Cast: Court Rutter, Krystina Montemurro, Mike Burnell, Rudy Pankow
In the early sixties, a sexually conflicted teenager finds faith and acceptance after escaping the tortures of electrotherapeutic conversion therapy.
The events that inspired this story are based partly on historical occurrences and partly on the experiences of the producer and director. In the mid 70’s, 13 subjects willingly enrolled themselves in a study of “electric aversion therapy” conducted by a BYU graduate student. Between 1971-1989, gay soldiers in the South African Defense Forces underwent chemical castration and medical torture (including the use of electric shocks) to “cure” them of their homosexuality under a program called The Aversion Project. Shock machines were available for in-home use during the mid 20th century, until the APA declassified homosexuality as a mental illness.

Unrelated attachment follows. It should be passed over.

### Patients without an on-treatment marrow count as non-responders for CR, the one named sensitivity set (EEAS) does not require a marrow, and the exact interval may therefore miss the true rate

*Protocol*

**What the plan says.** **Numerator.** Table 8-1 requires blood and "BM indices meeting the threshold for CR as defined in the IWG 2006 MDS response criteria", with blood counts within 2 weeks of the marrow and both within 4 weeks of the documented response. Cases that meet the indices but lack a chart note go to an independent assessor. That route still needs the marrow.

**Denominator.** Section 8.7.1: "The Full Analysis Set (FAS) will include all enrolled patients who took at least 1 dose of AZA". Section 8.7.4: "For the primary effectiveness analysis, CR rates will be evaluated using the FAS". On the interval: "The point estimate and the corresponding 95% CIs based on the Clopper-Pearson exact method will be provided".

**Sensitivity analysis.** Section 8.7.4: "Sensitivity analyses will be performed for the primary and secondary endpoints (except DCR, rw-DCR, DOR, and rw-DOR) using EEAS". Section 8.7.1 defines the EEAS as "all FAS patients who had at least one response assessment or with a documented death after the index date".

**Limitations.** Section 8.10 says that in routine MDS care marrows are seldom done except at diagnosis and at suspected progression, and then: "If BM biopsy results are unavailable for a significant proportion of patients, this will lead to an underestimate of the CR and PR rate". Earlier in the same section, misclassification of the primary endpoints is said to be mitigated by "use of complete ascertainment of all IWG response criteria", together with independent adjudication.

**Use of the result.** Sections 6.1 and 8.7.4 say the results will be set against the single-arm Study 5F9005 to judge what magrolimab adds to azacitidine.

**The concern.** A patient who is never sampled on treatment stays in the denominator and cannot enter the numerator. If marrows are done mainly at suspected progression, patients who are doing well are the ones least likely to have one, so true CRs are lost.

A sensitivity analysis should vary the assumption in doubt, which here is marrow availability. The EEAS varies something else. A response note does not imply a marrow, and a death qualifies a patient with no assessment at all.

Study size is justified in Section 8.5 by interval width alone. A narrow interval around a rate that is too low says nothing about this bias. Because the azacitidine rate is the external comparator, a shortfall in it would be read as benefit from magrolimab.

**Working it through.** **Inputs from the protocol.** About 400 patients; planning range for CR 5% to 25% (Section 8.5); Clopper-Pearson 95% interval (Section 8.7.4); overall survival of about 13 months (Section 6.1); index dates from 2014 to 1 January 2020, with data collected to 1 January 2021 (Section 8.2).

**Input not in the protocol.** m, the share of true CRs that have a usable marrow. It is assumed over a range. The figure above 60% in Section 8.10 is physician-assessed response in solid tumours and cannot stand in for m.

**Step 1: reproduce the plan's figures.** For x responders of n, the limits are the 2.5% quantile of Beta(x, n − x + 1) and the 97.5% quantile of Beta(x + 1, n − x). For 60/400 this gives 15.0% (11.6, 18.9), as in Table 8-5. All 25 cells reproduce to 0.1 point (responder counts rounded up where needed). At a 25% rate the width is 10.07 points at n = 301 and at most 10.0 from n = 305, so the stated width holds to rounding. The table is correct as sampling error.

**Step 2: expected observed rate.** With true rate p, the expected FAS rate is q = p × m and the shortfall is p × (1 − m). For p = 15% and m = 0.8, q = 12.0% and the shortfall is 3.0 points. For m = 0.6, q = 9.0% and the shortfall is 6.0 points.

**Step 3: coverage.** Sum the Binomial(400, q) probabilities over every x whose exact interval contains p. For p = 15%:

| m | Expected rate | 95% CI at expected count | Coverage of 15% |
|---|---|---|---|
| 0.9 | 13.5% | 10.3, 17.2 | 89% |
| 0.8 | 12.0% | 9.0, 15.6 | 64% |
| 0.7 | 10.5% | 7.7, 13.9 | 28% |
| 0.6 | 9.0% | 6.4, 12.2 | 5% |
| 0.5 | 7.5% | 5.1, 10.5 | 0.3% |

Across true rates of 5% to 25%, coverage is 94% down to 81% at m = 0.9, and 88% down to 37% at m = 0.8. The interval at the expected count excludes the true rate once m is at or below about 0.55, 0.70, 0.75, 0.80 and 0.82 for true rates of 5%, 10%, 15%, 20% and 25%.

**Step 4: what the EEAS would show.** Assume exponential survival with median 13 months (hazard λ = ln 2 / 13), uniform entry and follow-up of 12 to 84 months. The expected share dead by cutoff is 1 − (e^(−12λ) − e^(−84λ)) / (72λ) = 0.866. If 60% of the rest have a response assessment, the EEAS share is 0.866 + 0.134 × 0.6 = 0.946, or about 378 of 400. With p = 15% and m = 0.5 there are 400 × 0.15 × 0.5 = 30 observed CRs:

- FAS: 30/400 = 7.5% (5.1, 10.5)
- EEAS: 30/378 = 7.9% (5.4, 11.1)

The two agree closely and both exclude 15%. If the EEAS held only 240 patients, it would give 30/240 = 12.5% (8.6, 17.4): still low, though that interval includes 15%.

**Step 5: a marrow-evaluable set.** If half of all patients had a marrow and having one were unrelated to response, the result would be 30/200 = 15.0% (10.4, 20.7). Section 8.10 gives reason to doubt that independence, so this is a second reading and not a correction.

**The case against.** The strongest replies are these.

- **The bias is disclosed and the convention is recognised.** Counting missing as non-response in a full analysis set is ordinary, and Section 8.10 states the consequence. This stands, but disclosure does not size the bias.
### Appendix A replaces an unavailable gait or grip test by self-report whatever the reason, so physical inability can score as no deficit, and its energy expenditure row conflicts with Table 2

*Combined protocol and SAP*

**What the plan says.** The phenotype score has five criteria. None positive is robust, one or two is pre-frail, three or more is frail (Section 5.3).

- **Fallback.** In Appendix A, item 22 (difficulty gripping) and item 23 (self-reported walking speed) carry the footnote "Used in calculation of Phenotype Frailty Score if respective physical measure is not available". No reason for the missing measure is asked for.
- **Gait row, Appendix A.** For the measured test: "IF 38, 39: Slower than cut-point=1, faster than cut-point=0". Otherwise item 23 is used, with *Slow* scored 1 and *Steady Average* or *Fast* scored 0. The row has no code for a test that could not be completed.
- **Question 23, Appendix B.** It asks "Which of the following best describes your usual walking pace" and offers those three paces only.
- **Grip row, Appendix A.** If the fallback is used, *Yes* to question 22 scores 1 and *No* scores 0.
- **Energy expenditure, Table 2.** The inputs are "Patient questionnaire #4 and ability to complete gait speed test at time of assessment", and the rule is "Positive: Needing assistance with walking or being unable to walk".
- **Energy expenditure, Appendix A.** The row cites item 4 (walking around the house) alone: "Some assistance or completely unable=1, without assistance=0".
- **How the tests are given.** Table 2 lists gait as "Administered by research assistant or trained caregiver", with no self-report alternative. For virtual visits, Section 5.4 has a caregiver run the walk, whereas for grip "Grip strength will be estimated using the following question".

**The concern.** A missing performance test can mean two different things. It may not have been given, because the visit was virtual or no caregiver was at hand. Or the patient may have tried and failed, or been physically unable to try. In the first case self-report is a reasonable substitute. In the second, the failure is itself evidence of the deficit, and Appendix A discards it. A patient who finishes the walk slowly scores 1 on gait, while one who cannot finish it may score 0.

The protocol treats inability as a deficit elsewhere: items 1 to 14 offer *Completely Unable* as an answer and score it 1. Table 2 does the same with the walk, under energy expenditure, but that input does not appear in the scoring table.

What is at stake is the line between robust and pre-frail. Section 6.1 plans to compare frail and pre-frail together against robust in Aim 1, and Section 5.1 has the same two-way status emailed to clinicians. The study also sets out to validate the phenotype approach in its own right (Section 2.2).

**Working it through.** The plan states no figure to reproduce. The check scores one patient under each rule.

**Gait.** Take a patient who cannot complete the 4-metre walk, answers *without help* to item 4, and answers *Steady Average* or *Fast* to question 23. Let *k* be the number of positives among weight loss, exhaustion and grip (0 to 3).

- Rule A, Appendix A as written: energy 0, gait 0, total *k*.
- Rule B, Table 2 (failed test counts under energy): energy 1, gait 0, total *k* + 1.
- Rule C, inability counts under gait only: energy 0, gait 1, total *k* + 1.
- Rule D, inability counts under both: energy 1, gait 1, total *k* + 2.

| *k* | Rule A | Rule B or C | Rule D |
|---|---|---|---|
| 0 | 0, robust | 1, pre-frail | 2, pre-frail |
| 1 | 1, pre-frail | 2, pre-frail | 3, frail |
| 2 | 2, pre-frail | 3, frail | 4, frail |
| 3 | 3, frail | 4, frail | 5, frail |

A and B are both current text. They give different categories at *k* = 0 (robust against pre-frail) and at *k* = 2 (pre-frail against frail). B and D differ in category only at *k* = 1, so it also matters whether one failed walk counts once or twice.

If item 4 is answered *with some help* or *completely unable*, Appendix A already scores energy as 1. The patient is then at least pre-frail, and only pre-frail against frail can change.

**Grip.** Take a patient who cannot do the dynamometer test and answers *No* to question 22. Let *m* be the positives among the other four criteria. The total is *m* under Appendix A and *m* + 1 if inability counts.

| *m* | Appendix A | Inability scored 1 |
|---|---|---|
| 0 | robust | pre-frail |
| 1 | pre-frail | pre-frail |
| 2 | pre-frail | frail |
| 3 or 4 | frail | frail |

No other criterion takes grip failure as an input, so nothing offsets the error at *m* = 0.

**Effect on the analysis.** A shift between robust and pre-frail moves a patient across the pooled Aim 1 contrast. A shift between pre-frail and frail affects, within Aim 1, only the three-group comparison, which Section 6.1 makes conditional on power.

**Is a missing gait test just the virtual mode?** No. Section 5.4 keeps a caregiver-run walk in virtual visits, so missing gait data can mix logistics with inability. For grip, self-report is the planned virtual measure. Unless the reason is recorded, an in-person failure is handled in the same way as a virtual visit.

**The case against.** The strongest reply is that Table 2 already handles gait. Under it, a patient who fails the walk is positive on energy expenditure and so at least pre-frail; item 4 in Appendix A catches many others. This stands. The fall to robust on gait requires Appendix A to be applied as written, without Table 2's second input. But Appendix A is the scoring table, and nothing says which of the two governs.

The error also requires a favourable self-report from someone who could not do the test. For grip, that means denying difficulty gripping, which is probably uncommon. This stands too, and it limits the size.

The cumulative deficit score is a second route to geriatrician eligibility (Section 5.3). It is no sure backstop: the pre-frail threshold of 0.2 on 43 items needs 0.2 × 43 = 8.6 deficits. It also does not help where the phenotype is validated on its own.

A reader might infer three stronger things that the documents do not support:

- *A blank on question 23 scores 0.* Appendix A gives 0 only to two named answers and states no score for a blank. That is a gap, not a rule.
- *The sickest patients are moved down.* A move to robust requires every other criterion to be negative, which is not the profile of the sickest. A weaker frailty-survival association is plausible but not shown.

These days, electroshock therapy is a blatant violation of human rights. Instead of these physical methods being used, licensed therapists use verbal lashings under a faux cloak of faith-based lessons. Conversion therapy is becoming more obsolete, but is still legal in more than 40 states. It is our hope this film will shine a spotlight on the horrors of what continues to be a serious, life-effecting issue among LGBT minors.
No showtimes available.